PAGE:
There were a few other cringe-worthy moments. For example, Dawkins – with puppy dog eyes – telling us that he wants people to fall in love with science just as much as he’s in love with it. Or his rather crass dismissal of certain aspects of Christian theology in a phone interview, betraying a mind with little more than a Sunday school understanding of the doctrines in question. But, since he does it in such a blunt and offensive way it’s funny, right? Perhaps we should also include the fact that every single time a religious person or group were included it was either in the context of a rowdy protest – Muslims yelling that infidels will go to Hell, for instance – or a non-expert being shown up as a fool, as in the case of the Australian archbishop who in his debate with Dawkins remarked that we evolved from Neanderthals. There was no attempt to show engagement with any of the better representatives of theism generally, and there’s little excuse since Krauss and Dawkins have both had better opponents than this movie shows.

But, of course, this kind of bias is very deliberate. The movie is not intended to engage people in the substantive issues. It’s far too light and sound-bitey for that. The movie is more of a rally call to atheists to come out of the closet. The message is “religion is ridiculous, you have nothing to fear; and there are thousands just like us, if only we all spoke out like this.”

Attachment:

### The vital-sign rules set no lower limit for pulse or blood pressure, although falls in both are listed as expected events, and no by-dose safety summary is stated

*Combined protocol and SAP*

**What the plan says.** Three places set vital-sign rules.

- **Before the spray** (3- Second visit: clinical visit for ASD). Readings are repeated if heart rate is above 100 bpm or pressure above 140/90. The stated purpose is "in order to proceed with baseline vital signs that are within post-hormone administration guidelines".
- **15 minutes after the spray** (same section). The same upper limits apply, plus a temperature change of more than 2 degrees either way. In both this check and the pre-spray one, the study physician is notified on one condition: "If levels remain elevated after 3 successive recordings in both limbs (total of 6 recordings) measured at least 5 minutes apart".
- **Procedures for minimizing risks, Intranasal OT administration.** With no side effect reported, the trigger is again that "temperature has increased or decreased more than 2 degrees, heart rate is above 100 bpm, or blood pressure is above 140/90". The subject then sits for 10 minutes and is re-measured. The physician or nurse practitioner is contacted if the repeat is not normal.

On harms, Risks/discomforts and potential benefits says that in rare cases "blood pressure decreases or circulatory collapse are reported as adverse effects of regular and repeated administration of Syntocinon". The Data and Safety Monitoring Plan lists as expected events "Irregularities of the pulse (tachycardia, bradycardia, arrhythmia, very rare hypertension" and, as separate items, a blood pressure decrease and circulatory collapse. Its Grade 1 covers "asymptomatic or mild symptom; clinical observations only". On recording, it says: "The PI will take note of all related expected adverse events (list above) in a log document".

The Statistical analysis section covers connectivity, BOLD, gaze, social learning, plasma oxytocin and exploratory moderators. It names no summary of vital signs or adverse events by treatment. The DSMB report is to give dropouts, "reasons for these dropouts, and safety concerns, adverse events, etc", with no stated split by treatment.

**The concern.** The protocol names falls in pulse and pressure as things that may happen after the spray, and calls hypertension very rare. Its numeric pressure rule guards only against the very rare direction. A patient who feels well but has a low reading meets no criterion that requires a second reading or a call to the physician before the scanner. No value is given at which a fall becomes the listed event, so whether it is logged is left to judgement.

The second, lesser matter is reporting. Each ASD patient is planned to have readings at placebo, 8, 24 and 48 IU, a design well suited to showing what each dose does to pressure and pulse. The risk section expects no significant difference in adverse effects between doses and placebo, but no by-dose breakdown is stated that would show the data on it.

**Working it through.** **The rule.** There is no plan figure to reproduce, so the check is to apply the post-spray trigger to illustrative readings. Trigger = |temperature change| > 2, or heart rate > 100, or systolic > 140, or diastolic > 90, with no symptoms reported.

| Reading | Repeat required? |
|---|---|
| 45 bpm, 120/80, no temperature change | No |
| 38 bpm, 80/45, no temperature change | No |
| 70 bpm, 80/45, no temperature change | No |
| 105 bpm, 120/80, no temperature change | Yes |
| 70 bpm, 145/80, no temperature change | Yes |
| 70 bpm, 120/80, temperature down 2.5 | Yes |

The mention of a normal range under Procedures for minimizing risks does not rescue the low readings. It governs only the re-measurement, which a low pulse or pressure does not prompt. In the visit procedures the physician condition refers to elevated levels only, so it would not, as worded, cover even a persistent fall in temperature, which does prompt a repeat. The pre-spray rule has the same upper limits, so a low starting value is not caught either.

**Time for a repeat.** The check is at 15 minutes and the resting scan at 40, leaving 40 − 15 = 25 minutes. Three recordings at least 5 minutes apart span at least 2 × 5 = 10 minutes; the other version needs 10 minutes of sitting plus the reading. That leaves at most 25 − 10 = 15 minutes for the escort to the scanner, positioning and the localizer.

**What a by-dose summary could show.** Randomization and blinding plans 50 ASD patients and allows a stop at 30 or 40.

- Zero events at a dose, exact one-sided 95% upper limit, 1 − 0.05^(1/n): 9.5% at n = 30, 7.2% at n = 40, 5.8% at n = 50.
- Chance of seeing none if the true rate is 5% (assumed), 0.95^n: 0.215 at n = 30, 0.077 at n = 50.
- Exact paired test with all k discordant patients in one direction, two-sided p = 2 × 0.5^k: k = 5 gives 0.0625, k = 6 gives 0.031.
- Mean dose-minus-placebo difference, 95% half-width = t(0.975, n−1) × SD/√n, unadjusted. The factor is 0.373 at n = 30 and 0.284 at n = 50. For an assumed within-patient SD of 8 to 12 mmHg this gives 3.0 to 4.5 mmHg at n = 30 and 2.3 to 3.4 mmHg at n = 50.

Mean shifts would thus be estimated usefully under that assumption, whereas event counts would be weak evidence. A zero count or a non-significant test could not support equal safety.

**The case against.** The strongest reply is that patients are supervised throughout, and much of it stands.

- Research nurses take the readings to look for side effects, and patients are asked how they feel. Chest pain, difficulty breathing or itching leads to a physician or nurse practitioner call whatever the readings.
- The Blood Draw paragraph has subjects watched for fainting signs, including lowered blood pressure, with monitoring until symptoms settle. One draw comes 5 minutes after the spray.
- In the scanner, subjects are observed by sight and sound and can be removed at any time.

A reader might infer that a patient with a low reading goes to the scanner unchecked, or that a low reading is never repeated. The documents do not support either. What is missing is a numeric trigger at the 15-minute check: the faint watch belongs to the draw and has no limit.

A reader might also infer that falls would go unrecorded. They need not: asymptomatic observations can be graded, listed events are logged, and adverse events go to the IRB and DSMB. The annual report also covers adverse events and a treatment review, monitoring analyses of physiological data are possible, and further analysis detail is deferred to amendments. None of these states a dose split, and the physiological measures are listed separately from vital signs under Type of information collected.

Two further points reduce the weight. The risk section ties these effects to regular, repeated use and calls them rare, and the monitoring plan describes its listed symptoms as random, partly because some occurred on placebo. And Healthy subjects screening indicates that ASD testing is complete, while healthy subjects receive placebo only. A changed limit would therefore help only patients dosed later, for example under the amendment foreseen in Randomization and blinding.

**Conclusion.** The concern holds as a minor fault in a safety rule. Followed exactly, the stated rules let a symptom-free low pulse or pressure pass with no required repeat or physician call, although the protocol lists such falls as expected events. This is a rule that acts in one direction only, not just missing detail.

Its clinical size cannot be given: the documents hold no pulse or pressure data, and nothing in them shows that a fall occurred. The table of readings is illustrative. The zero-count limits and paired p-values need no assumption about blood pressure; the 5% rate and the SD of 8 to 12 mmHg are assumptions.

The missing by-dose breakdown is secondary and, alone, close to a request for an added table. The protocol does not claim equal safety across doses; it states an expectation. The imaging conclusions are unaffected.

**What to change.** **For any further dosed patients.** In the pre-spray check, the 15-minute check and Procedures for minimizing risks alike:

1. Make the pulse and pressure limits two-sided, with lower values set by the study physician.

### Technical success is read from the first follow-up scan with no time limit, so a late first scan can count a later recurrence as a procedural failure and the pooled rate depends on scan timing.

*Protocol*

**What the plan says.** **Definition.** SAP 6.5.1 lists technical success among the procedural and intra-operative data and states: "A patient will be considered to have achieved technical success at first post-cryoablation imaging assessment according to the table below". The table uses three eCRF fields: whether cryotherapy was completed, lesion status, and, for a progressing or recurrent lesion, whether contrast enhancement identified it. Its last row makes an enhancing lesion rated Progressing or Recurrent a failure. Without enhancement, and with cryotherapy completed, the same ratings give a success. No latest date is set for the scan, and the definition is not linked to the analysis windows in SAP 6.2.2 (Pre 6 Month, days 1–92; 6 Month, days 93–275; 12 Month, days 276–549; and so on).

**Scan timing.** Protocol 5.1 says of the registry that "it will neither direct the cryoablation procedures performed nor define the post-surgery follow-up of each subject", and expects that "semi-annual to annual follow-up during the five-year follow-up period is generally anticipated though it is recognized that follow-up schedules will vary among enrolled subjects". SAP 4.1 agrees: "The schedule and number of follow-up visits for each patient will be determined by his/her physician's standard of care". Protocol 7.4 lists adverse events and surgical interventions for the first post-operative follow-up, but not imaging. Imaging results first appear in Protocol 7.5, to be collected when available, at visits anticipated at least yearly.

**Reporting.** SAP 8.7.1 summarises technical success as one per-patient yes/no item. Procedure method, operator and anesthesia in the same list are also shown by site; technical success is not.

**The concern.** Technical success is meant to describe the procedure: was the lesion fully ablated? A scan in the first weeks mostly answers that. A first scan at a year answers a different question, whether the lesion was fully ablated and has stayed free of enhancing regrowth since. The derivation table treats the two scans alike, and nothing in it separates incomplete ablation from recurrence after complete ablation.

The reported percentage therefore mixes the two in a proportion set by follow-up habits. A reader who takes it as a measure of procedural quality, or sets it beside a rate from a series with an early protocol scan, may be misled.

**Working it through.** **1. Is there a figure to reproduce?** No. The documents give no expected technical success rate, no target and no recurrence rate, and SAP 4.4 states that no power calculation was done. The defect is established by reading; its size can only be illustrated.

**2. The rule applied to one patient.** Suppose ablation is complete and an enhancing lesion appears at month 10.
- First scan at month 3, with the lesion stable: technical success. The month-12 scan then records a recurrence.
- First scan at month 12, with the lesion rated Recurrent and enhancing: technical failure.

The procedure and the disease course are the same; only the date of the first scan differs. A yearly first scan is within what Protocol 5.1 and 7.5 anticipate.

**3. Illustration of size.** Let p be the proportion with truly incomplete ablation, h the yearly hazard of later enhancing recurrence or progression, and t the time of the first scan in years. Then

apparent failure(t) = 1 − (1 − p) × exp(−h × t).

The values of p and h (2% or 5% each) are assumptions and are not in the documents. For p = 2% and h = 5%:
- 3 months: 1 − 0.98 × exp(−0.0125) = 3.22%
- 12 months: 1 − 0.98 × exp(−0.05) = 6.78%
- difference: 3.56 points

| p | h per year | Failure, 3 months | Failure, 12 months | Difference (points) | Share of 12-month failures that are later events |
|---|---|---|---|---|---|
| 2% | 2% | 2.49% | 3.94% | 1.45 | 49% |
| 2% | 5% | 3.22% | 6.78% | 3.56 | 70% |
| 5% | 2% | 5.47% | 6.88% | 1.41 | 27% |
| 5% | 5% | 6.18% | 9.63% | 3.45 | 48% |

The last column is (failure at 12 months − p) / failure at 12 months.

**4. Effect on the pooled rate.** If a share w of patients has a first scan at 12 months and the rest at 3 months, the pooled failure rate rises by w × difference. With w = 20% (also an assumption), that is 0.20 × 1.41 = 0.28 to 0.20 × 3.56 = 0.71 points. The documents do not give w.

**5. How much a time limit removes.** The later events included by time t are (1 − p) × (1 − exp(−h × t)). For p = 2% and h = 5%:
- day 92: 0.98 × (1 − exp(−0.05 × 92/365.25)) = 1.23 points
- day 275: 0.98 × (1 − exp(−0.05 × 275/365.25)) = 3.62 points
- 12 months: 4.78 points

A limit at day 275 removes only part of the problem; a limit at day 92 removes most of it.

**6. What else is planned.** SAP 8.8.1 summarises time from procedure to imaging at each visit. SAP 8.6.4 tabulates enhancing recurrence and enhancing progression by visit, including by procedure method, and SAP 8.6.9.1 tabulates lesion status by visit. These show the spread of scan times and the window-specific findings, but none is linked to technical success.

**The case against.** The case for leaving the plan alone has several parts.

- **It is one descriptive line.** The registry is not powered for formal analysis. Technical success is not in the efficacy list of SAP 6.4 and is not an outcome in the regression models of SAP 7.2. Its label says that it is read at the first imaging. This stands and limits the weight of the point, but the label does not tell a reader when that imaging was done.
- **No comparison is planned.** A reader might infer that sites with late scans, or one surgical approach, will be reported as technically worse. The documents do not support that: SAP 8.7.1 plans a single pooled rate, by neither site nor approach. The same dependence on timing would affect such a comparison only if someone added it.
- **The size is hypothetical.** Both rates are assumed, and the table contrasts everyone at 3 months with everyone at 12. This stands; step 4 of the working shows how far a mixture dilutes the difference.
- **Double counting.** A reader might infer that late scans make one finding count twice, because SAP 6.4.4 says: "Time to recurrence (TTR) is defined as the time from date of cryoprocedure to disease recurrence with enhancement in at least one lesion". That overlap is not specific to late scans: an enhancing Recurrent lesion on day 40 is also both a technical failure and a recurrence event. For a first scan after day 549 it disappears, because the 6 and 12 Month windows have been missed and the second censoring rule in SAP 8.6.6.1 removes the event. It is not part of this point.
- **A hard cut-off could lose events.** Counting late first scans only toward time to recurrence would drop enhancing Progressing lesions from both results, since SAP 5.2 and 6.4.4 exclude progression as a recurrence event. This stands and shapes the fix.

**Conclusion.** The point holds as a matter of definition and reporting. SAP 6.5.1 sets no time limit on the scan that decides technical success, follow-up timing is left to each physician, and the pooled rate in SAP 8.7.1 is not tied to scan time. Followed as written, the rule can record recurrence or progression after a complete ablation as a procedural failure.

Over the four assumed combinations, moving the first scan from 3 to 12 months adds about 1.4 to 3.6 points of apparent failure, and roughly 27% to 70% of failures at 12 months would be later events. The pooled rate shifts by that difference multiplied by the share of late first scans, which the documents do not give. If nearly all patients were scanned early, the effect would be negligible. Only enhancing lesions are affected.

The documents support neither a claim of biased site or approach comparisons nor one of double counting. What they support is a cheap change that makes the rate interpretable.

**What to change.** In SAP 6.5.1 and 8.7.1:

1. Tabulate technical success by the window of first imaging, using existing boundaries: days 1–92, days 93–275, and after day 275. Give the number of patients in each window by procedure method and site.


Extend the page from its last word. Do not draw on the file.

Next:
There were positives in the movie too. Krauss has a wonderful, almost boyish, enthusiasm for the mysteries of the universe. It’s seriously infectious. When he speaks about the wonders of the universe he’s like a child telling his friend about some new toy. This came out in the Q&A session after the screening also. And in fact the Q&A session really challenged my assumptions about both Krauss and Dawkins. I was expecting – particularly from Dawkins – to hear a certain sneering, condescending, angry tone as he addressed the audience. That didn’t happen. Dawkins was warm and reasonable and very pleasant, and I even found myself liking him. There was one incredibly poignant moment during this session when Dawkins and Krauss spoke of their memories of the late Christopher Hitchens, with Krauss praising how friendly Hitchens was even with people he completely disagreed with on every topic – including, according to Krauss, people that Krauss would have a hard time sharing a room with.